Ribbon snake sunbathing in a bush.Eastern ribbon snake (Thamnophis sauritus)

Ribbon snakes are semi-aquatic and are almost always found near one of the park’s many wetlands. Unfortunately, due to widespread loss of wetland habitat in Ontario, the ribbon snake is listed as an at-risk species.

3. porcupine (Eretizon dorsatum)

These adorable but prickly mammals are frequently seen at MacGregor Point and can often be spotted in the tops of the aspen trees.

A porcupine in a tree. porcupine (Eretizon dorsatum)

Fortunately, porcupines cannot “shoot” their quills, and if you give them space and respect, there is no reason to be afraid of them.

4. American redstart (Setophaga ruticilla)

This striking little bird is one of the many species of warblers that nest at MacGregor Point.

An American redstart in a tree.American redstart (Setophaga ruticilla)

They can be observed foraging for insects in the trees and shrubs that border the park’s numerous wetland habitats.

Look for flashes of orange as they hop from branch to branch in search of flies, grasshoppers, beetles and moths!

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5. Pitcher plant (Sarracenia purpurea)

MacGregor Point is home to ten species of carnivorous plants (plants that consume animals, such as insects)!

The strange and beautiful carnivorous plant is the easiest carnivorous plant to spot in the park due to its larger size and bright mauve flowers.

Pitcher Plant (Sarracenia purpurea)The pitcher plant (Sarracenia purpurea)

The park owes the presence of these abundant carnivorous plants to the nutrient-poor conditions of the park’s swamps. By not getting everything they need from the soil to thrive, carnivorous plants have evolved to obtain sustenance from other beings.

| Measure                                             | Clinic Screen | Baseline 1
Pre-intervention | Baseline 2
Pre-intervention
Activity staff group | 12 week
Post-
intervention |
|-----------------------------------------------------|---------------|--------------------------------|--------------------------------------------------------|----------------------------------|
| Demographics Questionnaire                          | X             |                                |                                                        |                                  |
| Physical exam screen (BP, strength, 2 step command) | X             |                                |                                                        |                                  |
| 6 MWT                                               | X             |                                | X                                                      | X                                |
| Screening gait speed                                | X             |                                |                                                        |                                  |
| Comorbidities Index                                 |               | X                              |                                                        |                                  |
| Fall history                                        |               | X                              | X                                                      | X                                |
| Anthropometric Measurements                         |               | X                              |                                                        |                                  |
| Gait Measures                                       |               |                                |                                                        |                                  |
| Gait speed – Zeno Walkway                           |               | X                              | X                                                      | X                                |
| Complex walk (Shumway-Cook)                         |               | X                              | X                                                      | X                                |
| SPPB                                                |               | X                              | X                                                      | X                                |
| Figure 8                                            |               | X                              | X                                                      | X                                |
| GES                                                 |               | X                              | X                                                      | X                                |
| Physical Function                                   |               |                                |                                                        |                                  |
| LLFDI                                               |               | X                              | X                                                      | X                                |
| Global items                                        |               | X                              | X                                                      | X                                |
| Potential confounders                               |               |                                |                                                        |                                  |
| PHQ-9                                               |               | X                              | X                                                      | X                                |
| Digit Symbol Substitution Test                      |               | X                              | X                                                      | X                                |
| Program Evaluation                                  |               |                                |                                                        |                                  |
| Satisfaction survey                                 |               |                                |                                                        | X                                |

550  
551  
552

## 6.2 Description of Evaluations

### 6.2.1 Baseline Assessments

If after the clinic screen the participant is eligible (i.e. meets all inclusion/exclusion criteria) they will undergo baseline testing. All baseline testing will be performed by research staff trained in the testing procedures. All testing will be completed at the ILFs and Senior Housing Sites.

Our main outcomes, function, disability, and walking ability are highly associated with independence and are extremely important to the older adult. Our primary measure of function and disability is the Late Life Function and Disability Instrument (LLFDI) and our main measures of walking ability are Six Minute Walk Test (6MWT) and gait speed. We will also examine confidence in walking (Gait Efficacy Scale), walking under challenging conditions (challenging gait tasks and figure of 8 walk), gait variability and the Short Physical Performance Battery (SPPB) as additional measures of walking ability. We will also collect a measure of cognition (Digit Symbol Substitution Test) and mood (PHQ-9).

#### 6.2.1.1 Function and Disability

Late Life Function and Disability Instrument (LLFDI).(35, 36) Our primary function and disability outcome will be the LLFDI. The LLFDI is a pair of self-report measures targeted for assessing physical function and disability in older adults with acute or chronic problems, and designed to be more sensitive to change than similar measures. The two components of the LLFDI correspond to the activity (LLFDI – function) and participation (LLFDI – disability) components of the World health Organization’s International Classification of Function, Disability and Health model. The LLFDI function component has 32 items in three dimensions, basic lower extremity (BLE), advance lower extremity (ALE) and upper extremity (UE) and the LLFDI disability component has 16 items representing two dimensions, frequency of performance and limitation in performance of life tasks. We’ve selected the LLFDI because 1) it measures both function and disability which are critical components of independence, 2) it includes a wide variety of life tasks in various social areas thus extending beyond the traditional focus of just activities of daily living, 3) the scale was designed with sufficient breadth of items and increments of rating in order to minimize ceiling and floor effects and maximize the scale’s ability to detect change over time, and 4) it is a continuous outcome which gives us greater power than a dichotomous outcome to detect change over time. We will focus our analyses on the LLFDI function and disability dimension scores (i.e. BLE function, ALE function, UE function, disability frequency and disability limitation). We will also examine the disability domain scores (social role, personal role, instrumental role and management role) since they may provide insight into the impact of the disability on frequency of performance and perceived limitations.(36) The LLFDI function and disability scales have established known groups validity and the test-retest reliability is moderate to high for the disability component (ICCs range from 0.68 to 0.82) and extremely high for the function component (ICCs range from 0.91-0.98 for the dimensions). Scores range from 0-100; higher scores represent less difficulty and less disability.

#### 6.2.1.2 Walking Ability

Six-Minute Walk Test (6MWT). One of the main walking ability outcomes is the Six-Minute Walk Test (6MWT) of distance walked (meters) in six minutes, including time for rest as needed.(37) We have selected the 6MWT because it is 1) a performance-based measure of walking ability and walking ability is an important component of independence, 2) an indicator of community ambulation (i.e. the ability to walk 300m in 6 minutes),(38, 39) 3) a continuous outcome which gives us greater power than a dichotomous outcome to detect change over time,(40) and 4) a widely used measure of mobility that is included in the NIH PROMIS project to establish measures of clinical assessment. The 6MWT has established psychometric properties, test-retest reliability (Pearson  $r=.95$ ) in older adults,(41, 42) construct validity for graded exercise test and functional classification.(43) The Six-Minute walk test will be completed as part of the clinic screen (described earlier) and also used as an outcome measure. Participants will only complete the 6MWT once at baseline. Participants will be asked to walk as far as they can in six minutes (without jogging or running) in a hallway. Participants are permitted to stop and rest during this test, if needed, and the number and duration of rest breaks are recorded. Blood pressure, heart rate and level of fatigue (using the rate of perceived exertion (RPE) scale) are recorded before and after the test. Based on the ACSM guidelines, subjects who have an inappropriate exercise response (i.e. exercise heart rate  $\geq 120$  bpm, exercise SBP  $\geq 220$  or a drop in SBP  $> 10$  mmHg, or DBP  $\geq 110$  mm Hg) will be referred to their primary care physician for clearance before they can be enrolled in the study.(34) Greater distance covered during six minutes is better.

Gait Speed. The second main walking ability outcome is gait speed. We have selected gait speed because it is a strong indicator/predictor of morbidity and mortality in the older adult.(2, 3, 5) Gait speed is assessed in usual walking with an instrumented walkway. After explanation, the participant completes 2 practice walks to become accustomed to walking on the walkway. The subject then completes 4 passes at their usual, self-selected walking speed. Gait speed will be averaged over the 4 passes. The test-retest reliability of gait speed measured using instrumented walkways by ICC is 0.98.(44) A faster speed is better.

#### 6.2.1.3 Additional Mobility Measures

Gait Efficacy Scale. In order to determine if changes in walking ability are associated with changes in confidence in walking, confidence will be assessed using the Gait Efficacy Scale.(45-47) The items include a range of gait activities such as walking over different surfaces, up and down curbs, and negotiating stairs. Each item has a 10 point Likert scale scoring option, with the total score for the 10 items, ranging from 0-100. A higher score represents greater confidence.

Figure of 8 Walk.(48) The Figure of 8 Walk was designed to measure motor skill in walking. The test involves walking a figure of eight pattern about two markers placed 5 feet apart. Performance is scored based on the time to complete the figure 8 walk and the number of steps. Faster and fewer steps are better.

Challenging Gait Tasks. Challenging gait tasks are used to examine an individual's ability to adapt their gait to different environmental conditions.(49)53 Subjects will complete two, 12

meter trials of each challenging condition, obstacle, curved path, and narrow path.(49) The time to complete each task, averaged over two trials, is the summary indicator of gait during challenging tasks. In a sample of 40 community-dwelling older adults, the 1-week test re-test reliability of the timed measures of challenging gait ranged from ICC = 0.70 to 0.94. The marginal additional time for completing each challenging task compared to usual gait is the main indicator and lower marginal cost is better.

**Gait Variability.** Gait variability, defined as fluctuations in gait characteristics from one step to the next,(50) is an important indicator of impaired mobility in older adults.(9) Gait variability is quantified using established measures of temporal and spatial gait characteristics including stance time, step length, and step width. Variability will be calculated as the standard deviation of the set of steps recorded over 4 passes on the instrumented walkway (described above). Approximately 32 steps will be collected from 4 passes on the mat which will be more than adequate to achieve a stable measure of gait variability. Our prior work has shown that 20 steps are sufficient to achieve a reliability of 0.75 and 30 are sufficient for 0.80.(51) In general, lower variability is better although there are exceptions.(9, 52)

The staff at MacGregor Point have helpfully built numerous boardwalks and viewing platforms to help visitors enjoy the unique wetlands where carnivorous plants are found, but Please remember that these areas are sensitive, so we ask that you never get off boardwalks or platforms into wetlands.

The representative heritage of MacGregor Point

Lake Huron and the glacial lakes, such as Lake Algoma and Lake Nipissing that preceded it, have shaped human history on the land that would become MacGregor Point for hundreds, if not thousands, of years.

The glaciers that formed these glacial lakes as they retreated left behind large rocks known as glacial erratics. These rocks are usually gneiss and granite; However, quartzite boulders have also been found that originated in the La Cloche Mountains around Killarney Provincial Park.

MacGregor Beach

These rocks form the pebble beaches found along the coast, but are also found on the ground throughout the park. In many places in the park, these rocks have been gathered into rock fences in an attempt to clear land for agriculture.

While enjoying the park’s bike trails and beach, it may be interesting to consider the long journey these rocks have taken to reach MacGregor Point Provincial Park.

Visit the park I love?

If you’re an avid naturalist, consider sharing your sightings through the Ontario Parks iNaturalist project! We use this information to track the biodiversity of these our parks.

Stay tuned for more posts from Forever Protected about the incredible natural spaces that make up our network of provincial parks.